Streets of Rage 3 has a bijou plotlet (Mr X is replacing city officials with identical robots), but aside from that it's a martial arts basharama. Learn the particular combinations of buttons that make your character kick, twist, jump and punch, and try to render the computerised opponents senseless before the game does the same to you.
It's not without ingenuity; for example, there's a fight in a disco, where the strobes and laser lights make it difficult to see what's going on. More fun comes with the mob scenes, where nasty men gang up on you at once, and you always need to keep an eye on your strength and life-force gauges to make sure you have enough in reserve for the devastating but energy-sapping special moves your fighter can make.
Mildly diverting, with slightly more humour and less carnage than others of its ilk. Nevertheless, it's just another rehash of what is, by now, a very well-explored idea indeed.
Prize Fighter is a boxing game for the Mega CD that neatly splices action video footage with computer graphics. The game itself isn't so different from the hundreds of other fisticuff thump-em-ups on the market, but the use of real actors in fights staged by Hollywood choreographer Ron Stein (who worked on the Rocky series) adds considerably to the fun. The live sequences are shot in grainy black-and-white, which makes less demands on the Sega than colour footage and so can be played back in a larger format with less flicker.
The fights themselves are intelligently produced, with the actors creating a number of opportunities for you, 'The Kid', to hit back. In training mode, these are pointed out by the computer; in full-blown fights, you have to spot them for yourself.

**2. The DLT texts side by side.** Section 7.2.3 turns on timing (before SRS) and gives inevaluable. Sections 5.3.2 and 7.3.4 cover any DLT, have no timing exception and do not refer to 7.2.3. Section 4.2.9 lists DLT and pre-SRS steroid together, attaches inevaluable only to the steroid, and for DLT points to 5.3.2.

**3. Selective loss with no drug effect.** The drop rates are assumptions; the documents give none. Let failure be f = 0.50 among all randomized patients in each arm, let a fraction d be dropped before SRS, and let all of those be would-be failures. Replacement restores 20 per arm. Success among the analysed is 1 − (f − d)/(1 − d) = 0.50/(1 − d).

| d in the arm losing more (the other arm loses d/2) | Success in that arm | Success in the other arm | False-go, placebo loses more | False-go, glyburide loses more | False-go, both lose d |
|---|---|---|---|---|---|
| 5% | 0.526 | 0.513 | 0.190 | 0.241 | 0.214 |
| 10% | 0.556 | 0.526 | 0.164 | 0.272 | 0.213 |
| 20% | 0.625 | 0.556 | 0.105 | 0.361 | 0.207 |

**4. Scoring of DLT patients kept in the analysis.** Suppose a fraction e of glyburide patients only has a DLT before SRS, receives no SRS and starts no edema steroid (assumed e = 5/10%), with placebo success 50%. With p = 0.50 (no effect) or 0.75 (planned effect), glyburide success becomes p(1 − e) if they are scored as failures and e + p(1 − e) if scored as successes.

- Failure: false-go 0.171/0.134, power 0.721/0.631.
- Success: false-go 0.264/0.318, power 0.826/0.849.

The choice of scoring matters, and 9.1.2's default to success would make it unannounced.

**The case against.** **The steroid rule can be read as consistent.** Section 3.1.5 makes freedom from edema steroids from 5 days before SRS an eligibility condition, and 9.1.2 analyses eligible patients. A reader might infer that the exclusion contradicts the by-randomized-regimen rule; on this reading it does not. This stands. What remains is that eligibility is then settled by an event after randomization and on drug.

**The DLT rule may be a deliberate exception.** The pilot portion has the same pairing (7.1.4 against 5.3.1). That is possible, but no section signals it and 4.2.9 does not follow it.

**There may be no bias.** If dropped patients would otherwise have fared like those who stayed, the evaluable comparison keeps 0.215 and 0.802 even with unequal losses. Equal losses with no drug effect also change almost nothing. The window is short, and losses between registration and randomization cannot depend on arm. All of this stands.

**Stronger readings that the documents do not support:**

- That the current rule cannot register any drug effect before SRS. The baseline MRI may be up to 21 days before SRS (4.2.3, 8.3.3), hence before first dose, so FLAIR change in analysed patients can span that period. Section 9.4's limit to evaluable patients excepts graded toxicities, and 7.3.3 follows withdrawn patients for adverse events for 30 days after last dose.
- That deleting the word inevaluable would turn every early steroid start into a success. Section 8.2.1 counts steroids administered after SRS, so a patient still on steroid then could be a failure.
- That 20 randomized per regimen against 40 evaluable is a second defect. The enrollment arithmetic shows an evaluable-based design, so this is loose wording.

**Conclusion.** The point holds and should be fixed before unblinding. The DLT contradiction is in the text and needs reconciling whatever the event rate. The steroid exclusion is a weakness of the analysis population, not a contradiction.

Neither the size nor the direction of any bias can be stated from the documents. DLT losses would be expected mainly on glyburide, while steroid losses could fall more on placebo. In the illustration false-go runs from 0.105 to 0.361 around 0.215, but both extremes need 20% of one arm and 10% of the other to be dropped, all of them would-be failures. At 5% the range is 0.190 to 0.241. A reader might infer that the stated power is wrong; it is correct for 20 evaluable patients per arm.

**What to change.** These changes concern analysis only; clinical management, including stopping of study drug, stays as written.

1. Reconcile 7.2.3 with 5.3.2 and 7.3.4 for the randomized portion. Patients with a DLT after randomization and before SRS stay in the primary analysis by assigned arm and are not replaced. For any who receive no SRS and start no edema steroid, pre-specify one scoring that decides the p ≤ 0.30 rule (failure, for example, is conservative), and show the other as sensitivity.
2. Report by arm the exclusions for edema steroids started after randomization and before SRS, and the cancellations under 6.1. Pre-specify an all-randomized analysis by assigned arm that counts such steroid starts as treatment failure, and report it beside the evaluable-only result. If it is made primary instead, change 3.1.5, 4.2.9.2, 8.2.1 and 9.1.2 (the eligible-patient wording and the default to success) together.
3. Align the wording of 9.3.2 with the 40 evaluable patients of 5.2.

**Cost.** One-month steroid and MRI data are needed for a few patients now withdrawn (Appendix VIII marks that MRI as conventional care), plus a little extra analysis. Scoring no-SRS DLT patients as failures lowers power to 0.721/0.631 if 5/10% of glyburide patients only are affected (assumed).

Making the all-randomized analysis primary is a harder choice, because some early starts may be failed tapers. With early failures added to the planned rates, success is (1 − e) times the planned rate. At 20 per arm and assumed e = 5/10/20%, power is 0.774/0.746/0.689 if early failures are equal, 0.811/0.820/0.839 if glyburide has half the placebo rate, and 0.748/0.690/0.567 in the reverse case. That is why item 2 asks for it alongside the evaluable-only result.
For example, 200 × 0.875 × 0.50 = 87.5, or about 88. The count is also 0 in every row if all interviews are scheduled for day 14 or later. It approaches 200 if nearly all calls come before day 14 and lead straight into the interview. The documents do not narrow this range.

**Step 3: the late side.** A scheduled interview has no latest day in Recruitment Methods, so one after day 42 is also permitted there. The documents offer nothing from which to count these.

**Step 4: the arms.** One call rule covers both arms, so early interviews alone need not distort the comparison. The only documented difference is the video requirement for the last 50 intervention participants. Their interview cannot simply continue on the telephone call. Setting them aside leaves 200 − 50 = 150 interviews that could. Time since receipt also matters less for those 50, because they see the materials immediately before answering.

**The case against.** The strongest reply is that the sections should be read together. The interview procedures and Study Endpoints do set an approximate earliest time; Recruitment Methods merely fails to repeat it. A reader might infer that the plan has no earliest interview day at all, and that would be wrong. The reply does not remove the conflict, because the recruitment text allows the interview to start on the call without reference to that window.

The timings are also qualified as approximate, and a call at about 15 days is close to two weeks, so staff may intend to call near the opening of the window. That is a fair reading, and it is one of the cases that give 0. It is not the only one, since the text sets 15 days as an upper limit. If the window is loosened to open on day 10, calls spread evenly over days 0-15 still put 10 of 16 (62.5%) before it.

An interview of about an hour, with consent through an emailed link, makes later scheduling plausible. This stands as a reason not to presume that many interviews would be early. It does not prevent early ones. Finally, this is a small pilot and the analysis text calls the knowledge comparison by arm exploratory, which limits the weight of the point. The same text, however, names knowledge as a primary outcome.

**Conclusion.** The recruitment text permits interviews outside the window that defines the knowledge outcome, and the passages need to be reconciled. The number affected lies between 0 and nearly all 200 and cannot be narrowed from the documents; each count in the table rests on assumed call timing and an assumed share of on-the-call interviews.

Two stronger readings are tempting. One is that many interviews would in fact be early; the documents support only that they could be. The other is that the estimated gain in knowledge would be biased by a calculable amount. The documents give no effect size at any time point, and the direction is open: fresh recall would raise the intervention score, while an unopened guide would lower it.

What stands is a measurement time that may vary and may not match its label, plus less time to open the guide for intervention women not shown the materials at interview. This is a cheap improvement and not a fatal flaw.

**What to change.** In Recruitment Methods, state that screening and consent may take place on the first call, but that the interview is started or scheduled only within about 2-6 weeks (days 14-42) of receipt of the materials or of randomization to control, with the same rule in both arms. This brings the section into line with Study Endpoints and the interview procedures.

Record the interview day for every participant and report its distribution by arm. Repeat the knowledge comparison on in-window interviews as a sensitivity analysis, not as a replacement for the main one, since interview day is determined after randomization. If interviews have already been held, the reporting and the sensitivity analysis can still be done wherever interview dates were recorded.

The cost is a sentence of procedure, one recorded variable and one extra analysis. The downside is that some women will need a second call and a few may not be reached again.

If you like boxing games, you should find this one more satisfying than most, although with only four opponents to choose from it might not have much staying power.
Finally, Double Switch, also for the Mega CD, is as close as you'll get to an interactive 1950s B-movie. The plot is corny enough to feed the five thousand - a Victorian mansion, built by an eccentric industrialist with a taste for Egyptology, has been wired throughout with trap-doors, sensors and gizmos by a young descendent called Eddie.
Eddie has been trapped in the basement by agents unknown, while upstairs a cast of, well, tens are engaged in a battle for possession of ancient artefacts, aided and abetted by gangsters, secret societies, beautiful actresses, a rock group, and - yes] - a mummy. Your job is to control the trap-doors to capture the baddies and control the building for long enough to find the secret codes that'll release Eddie and save the day.
Sounds silly? It is, and splendidly so. Unfortunately, it uses much the same techniques as the production company, Digital Pictures, used for its Ground Zero Texas game a few months ago. You have to dash around the screen with a cursor, selecting cameras to play live video from trouble spots, while simultaneously setting up traps and watching your stamina levels; you'll either find this fun or frustrating, but the complexity of the game in no way matches the engaging daftness of the surrounding flim-flammery.
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